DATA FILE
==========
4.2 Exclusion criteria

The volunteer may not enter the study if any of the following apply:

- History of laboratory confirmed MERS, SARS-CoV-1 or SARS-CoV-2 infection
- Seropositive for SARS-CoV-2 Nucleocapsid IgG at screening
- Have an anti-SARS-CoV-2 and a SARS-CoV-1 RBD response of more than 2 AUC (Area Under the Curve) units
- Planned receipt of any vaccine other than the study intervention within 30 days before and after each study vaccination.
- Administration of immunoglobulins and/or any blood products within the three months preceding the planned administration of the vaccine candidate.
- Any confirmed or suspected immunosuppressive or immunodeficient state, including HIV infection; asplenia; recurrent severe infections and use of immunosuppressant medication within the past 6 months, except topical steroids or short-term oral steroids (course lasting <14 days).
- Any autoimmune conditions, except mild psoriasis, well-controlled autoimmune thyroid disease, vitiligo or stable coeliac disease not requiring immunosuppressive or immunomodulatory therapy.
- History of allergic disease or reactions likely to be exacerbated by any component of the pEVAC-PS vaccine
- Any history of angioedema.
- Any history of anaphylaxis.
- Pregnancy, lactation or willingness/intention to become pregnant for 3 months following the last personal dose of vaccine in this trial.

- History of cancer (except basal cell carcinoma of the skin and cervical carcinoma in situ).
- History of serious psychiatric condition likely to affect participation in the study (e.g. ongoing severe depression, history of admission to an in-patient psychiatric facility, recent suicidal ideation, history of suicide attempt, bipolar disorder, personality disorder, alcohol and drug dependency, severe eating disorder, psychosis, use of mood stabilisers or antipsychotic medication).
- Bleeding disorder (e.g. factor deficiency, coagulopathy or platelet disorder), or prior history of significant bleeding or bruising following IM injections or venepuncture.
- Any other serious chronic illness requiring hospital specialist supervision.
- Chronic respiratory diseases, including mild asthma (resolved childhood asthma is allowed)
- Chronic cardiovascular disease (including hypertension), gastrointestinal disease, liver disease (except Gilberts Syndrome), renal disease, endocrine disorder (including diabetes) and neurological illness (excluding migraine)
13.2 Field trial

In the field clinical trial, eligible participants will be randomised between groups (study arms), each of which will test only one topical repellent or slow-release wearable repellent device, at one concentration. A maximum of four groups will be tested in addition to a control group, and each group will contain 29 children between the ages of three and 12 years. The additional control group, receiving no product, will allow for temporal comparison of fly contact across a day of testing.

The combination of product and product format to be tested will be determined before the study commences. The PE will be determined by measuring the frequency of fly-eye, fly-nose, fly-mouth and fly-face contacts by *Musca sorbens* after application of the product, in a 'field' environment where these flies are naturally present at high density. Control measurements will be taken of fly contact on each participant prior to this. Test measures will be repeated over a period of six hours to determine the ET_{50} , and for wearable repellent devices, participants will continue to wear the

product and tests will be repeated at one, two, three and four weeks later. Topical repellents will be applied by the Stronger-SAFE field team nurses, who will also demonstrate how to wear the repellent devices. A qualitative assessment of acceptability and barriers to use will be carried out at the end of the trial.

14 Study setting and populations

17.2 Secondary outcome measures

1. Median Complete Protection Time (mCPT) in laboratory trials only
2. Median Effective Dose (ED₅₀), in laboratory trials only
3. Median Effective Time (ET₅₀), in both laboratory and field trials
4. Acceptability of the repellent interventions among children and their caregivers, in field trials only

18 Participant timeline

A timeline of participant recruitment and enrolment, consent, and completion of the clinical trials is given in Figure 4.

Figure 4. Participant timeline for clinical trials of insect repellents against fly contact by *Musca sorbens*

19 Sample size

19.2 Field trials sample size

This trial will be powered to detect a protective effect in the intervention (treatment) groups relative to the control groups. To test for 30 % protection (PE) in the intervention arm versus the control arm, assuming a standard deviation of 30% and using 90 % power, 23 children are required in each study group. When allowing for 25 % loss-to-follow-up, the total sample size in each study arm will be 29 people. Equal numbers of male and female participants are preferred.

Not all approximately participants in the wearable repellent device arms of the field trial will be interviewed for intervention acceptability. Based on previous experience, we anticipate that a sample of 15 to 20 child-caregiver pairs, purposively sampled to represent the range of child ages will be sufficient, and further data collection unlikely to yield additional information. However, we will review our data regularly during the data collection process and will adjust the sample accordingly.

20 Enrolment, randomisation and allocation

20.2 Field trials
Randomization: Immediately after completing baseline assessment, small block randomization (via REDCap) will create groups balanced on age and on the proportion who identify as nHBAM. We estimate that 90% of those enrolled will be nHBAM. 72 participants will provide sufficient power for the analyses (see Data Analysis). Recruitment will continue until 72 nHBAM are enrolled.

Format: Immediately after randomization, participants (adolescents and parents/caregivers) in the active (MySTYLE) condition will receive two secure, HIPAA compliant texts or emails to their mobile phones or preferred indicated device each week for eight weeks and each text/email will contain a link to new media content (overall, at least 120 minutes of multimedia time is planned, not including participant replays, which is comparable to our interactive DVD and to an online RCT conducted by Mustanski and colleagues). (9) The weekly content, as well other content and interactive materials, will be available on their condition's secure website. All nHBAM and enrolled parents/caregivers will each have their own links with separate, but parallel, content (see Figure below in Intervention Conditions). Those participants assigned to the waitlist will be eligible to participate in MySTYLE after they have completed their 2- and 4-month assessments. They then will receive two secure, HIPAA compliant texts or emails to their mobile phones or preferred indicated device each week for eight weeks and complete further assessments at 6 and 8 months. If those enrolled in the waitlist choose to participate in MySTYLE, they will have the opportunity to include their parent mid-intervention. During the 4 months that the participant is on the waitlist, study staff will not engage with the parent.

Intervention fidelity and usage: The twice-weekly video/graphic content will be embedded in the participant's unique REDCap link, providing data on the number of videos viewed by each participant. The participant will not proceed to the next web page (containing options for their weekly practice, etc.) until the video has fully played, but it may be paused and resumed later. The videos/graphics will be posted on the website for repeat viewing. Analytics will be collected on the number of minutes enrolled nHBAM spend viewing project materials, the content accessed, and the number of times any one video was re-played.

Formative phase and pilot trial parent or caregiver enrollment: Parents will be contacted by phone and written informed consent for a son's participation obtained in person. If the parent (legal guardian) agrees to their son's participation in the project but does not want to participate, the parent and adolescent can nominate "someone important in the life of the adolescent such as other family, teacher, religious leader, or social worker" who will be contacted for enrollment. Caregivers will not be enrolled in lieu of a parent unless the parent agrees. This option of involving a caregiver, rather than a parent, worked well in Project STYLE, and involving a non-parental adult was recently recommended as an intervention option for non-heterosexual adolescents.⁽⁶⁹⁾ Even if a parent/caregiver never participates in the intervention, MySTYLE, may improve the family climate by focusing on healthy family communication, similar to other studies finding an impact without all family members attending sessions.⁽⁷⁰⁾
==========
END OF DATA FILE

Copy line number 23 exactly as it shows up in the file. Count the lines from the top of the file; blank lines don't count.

product and tests will be repeated at one, two, three and four weeks later. Topical repellents will be applied by the Stronger-SAFE field team nurses, who will also demonstrate how to wear the repellent devices. A qualitative assessment of acceptability and barriers to use will be carried out at the end of the trial.